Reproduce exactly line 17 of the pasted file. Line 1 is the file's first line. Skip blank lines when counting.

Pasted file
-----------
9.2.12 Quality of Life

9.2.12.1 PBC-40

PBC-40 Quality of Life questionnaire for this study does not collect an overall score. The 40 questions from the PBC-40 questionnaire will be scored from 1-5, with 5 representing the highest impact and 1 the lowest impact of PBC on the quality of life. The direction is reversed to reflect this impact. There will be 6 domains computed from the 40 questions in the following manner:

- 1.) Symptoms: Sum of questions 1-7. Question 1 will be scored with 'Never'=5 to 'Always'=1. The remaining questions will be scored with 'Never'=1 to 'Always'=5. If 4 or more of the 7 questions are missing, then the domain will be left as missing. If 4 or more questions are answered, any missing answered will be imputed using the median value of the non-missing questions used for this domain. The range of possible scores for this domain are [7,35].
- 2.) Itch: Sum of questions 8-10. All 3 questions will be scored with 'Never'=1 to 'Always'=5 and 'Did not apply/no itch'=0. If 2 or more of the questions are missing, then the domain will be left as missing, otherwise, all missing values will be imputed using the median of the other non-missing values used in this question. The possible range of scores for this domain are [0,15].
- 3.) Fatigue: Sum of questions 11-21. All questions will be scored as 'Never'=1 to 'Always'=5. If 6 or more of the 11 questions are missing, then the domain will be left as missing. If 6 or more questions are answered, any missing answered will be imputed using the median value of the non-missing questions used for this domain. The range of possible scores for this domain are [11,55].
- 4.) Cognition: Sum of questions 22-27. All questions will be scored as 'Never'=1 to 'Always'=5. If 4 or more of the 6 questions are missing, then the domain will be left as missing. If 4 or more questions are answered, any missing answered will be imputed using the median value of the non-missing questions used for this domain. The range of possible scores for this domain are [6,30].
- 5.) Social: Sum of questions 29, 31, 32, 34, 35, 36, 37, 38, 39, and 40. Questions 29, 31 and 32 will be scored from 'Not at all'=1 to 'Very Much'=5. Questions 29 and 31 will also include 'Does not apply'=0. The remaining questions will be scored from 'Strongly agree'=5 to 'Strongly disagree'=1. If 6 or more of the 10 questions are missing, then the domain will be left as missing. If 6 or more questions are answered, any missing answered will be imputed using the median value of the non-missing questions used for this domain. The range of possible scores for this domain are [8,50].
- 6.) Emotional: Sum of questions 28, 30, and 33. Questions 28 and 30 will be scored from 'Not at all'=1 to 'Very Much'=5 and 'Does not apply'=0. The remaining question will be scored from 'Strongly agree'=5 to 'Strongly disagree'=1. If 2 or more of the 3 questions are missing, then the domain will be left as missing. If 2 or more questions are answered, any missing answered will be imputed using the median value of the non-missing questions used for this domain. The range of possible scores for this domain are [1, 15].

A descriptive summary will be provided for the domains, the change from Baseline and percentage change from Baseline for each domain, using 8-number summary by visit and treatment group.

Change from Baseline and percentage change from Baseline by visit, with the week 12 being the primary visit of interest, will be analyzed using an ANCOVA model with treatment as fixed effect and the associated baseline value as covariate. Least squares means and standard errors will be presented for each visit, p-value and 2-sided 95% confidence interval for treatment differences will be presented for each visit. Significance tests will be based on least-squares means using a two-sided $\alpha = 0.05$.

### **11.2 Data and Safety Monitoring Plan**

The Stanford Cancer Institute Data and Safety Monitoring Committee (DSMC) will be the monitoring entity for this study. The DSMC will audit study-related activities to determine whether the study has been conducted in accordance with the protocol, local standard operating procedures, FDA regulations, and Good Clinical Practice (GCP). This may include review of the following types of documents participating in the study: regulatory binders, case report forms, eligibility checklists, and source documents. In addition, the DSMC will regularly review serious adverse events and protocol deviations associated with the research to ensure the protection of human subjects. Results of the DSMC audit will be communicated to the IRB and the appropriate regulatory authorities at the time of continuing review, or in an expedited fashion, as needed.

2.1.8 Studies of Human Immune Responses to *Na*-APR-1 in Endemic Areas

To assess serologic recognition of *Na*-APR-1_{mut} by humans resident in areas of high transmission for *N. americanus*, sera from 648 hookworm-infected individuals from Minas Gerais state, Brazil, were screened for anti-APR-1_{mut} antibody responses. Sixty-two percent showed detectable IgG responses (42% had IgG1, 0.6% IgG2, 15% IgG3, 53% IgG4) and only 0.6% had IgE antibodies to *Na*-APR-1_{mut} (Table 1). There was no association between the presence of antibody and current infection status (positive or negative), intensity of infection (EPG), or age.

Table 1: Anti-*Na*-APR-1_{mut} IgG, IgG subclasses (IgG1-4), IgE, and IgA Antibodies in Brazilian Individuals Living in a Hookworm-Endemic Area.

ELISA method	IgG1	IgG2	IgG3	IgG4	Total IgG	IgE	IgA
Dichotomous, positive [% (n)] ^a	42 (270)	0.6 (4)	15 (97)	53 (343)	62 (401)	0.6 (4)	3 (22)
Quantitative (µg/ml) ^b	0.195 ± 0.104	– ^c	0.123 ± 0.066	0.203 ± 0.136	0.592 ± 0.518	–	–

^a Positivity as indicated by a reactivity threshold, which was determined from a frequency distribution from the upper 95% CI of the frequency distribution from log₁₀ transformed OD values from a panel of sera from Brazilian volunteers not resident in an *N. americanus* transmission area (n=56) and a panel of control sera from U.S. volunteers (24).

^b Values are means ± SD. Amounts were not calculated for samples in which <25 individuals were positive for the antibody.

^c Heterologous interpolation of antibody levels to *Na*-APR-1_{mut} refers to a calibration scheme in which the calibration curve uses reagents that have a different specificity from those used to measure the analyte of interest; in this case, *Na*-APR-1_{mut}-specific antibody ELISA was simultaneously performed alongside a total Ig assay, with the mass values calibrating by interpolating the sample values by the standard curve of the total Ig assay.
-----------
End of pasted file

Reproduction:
ELISA method	IgG1	IgG2	IgG3	IgG4	Total IgG	IgE	IgA